Land of Promise: An Economic History of the United States offers a much-needed historical framework that sheds new light on our past—wisdom that offers lessons essential to our future. Building upon the strength and lucidity of his New York Times Notable Books The Next American Nation and Hamilton’s Republic, Lind delivers a necessary and revelatory examination of the roots of American prosperity—insight that will prove invaluable to anyone interested in exploring how we can move forward.
Twice before the United States has dramatically reconfigured itself, shifting from an agrarian to an industrial society after the Civil War and successfully adapting to the massive technological and demographic changes of the early twentieth century during the New Deal era. Uniting a sweeping historical vision with bold policy proposals, The Radical Center shows us how to reinvent our nation once again so that all Americans can reap the benefits of the Information Age.
From the Trade Paperback edition.
In Up From Conservatism, this former rising star of the right reveals what he believes to be the disturbing truth about the hidden economic agenda of the conservative elite. The Republican capture of the U.S. Congress in 1994 did not represent the conversion of the American public to conservative ideology. Rather, it marked the success of the thirty-year-old "southern strategy" begun by Barry Goldwater and Richard Nixon. From the Civil War to the civil rights revolution, the southern elite combined a low-wage, low-tax strategy for economic development with a politics of demagogy based on race-baiting and Bible-thumping. Now, Lind maintains, the economic elite that controls the Republican party is following a similar strategy on a national scale, using their power to shift the tax burden from the rich to the middle class while redistributing wealth upward.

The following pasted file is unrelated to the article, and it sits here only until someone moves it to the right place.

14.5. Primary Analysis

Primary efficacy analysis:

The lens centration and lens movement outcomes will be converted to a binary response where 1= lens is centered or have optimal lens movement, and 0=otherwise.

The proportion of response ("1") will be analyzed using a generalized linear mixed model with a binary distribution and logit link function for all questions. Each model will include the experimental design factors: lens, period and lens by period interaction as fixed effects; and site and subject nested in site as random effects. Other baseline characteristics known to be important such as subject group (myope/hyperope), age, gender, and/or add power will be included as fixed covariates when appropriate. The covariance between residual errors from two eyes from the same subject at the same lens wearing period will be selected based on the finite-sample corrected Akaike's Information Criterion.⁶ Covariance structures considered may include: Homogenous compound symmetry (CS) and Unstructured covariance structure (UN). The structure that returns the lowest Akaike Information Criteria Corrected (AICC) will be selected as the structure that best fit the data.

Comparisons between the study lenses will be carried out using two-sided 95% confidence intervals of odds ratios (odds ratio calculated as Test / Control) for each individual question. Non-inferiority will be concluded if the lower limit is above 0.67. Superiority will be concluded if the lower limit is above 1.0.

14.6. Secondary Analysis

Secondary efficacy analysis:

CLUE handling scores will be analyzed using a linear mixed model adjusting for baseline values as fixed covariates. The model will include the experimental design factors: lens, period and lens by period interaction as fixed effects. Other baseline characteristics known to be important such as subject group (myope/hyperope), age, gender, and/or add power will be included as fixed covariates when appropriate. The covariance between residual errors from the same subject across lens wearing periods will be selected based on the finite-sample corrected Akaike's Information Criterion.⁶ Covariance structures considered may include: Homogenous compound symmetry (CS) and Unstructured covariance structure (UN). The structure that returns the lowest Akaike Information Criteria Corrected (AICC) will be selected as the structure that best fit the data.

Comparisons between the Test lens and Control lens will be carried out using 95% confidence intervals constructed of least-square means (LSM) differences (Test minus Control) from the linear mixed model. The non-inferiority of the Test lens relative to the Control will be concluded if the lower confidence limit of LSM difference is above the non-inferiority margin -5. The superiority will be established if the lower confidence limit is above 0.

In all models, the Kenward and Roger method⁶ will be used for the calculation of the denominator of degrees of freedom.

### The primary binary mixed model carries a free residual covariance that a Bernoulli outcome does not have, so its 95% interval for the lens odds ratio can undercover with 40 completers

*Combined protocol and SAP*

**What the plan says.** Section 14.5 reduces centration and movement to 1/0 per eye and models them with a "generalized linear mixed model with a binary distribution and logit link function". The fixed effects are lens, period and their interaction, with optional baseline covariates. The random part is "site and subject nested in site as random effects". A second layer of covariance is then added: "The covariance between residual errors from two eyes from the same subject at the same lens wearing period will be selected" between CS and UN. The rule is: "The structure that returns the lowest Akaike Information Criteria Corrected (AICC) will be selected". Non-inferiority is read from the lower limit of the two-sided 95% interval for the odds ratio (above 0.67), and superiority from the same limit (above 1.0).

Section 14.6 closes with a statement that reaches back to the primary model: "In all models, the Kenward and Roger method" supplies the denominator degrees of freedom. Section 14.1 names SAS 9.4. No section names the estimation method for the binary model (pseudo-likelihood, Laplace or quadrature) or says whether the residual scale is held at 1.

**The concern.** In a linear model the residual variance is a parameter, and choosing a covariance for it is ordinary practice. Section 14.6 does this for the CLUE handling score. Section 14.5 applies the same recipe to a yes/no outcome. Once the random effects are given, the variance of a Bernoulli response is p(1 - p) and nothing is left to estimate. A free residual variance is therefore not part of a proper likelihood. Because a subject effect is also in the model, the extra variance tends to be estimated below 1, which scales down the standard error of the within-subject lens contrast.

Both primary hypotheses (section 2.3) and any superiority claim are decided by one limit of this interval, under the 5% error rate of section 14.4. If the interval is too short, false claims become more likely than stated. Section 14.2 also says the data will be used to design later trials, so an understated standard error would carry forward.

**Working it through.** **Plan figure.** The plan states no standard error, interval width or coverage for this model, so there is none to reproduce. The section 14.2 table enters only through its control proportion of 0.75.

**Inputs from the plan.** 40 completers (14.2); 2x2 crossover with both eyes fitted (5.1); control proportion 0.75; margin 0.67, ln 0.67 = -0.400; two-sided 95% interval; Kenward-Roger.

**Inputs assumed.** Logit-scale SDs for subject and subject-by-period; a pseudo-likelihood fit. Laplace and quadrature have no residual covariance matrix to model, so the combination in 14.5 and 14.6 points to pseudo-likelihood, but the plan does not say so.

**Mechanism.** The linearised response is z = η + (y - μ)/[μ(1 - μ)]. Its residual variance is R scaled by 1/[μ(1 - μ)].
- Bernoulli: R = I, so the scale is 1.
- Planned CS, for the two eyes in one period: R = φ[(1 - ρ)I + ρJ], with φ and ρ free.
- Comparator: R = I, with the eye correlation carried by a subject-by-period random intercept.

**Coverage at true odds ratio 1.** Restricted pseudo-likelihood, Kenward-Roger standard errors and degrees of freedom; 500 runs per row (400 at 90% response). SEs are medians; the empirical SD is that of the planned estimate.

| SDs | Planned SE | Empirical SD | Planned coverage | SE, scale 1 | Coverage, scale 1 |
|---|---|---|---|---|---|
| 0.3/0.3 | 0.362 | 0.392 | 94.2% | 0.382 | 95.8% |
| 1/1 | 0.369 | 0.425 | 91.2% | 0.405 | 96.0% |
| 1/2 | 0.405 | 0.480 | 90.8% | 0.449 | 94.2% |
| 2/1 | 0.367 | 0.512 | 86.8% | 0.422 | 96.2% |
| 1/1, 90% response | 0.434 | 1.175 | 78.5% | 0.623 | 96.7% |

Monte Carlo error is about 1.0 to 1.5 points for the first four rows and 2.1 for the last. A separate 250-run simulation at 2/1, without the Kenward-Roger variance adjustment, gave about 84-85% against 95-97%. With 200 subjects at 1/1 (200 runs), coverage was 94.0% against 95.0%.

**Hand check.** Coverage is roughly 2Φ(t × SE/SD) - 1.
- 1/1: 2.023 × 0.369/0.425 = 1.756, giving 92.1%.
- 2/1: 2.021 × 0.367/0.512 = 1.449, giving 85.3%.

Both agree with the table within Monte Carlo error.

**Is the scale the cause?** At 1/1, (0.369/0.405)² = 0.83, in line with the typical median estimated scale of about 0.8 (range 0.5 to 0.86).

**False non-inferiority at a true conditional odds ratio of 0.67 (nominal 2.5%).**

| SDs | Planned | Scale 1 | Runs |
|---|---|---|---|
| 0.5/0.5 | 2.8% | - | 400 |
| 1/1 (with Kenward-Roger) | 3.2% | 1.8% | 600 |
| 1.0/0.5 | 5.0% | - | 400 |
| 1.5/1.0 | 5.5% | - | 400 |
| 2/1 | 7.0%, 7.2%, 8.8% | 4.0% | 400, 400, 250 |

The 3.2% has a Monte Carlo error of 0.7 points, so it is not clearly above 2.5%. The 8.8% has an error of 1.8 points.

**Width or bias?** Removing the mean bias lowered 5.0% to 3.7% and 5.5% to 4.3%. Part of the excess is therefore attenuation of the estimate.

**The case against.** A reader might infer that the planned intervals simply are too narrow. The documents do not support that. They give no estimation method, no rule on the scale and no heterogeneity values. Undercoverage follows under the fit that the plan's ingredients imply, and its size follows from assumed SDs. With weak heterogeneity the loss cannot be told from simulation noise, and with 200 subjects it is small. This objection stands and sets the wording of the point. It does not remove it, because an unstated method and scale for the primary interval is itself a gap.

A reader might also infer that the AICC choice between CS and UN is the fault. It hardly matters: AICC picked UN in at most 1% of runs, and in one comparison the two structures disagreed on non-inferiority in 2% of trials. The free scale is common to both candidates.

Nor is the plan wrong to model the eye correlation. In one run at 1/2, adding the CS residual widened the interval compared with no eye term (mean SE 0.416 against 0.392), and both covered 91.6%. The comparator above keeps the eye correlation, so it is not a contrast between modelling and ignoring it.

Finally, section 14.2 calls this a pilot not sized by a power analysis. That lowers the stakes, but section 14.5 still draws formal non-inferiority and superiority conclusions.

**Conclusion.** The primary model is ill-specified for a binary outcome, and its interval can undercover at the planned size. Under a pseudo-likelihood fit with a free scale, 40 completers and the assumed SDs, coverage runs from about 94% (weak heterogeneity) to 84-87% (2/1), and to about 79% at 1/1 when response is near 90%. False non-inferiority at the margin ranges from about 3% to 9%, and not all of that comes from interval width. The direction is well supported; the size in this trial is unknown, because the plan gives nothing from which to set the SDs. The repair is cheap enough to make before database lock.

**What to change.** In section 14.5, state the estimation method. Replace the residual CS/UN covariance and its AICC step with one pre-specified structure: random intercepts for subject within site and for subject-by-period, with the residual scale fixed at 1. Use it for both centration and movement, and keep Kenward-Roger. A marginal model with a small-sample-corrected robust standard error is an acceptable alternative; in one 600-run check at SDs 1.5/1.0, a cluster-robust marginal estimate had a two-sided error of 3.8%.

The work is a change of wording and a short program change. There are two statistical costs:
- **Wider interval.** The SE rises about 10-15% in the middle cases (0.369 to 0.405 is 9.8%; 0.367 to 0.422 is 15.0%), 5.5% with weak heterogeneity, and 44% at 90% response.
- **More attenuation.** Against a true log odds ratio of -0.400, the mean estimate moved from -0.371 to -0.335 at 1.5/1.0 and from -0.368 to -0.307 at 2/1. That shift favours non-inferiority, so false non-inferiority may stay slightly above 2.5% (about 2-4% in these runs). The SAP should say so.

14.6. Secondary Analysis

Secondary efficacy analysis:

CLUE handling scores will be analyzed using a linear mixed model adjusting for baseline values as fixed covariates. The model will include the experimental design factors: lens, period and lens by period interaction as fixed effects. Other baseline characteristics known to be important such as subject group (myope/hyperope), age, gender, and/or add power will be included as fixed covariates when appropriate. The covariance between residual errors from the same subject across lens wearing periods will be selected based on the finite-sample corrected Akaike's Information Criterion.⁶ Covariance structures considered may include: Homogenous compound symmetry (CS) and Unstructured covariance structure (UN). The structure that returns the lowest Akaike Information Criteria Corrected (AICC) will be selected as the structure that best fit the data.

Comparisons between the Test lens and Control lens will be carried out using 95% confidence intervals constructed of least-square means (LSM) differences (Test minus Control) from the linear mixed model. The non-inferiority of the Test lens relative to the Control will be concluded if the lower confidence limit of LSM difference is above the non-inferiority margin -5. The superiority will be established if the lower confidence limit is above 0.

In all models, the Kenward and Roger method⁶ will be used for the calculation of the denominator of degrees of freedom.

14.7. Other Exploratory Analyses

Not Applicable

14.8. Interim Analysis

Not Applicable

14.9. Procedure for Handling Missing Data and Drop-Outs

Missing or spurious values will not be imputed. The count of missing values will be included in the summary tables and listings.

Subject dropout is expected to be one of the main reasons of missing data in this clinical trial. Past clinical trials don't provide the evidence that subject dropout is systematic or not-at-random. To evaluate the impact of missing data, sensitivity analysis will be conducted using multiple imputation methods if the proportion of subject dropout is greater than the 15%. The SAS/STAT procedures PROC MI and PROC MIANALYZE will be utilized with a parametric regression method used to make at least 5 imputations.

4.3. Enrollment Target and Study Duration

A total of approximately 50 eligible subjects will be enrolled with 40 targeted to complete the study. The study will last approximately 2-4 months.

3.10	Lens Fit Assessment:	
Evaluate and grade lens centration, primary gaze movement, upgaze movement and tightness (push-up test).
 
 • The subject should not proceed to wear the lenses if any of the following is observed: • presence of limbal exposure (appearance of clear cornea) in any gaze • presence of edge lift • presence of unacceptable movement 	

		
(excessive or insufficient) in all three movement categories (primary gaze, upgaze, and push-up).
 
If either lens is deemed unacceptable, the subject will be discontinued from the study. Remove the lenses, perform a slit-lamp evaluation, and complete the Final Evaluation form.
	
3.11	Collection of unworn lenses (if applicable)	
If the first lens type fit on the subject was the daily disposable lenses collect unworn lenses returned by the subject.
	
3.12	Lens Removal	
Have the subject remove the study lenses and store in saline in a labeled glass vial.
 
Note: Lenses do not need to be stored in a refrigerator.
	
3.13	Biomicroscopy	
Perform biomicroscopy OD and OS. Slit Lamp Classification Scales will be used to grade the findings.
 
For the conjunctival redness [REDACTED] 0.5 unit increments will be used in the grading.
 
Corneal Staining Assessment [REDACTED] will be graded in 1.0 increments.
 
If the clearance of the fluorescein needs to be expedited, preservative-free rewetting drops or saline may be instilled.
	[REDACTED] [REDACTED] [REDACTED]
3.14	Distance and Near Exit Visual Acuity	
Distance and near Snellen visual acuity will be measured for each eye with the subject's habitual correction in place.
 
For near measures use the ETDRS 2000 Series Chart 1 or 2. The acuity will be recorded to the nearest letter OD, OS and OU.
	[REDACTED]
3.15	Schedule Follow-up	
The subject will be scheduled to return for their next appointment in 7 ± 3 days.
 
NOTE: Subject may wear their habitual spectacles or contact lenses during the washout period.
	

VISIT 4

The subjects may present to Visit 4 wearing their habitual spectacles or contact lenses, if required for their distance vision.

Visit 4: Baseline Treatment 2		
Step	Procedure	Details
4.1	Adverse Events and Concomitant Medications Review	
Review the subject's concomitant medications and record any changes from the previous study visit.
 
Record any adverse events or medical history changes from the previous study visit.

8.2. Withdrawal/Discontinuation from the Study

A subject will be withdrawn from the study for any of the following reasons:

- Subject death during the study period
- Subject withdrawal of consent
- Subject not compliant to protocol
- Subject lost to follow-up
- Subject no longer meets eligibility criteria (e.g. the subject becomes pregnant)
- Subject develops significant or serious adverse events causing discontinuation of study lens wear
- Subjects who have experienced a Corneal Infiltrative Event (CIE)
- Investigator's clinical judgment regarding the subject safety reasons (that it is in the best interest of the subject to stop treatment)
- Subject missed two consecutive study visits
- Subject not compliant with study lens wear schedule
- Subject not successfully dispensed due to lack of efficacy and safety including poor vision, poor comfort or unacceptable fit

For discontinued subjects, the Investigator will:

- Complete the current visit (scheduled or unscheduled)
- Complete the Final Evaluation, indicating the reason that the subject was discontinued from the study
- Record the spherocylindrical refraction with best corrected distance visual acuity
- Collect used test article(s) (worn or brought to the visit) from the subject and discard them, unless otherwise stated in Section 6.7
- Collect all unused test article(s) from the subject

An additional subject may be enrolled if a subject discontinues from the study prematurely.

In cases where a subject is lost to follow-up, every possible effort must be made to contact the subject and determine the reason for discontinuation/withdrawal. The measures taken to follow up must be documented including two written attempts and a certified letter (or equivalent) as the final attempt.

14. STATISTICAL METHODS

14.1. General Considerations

To divert attention from their favoritism toward the rich, conservatives play up the "culture war," channeling popular anger about falling real wages and living standards away from Wall Street and focusing it instead on the black poor and nonwhite immigrants.
The United States, Lind concludes, could use a genuine "one-nation" conservatism that seeks to promote the interests of the middle class and the poor as well as the rich. But today's elitist conservatism poses a clear and present danger to the American middle class and the American republic.
As this century comes to a close, debates over immigration policy, racial preferences, and multiculturalism challenge the consensus that formerly grounded our national culture. The question of our national identity is as urgent as it has ever been in our history. Is our society disintegrating into a collection of separate ethnic enclaves, or is there a way that we can forge a coherent, unified identity as we enter the 21st century?
In this "marvelously written, wide-ranging and thought-provoking"* book, Michael Lind provides a comprehensive revisionist view of the American past and offers a concrete proposal for nation-building reforms to strengthen the American future. He shows that the forces of nationalism and the ideal of a trans-racial melting pot need not be in conflict with each other, and he provides a practical agenda for a liberal nationalist revolution that would combine a new color-blind liberalism in civil rights with practical measures for reducing class-based barriers to racial integration.
A stimulating critique of every kind of orthodox opinion as well as a vision of a new "Trans-American" majority, The Next American Nation may forever change the way we think and talk about American identity.
*New York Newsday
From the Trade Paperback edition.
Using sixteenth- and seventeenth-century Spanish colonial documents and archaeological findings related to the time period leading up to the Spanish Conquest, he presents new information on deities, ancestor worship and sacred bundles, the Zapotec cosmos, the priesthood, religious ceremonies and rituals, the nature of temples, the distinctive features of the sacred and solar calendars, and the religious significance of the murals of Mitla—the most sacred and holy center. He also shows how Zapotec religion served to integrate Zapotec city-state structure throughout the valley of Oaxaca, neighboring mountain regions, and the Isthmus of Tehuantepec.
Ancient Zapotec Religion is the first in-depth and interdisciplinary book on the Zapotecs and their religious practices and will be of great interest to archaeologists, epigraphers, historians, and specialists in Native American, Latin American, and religious studies.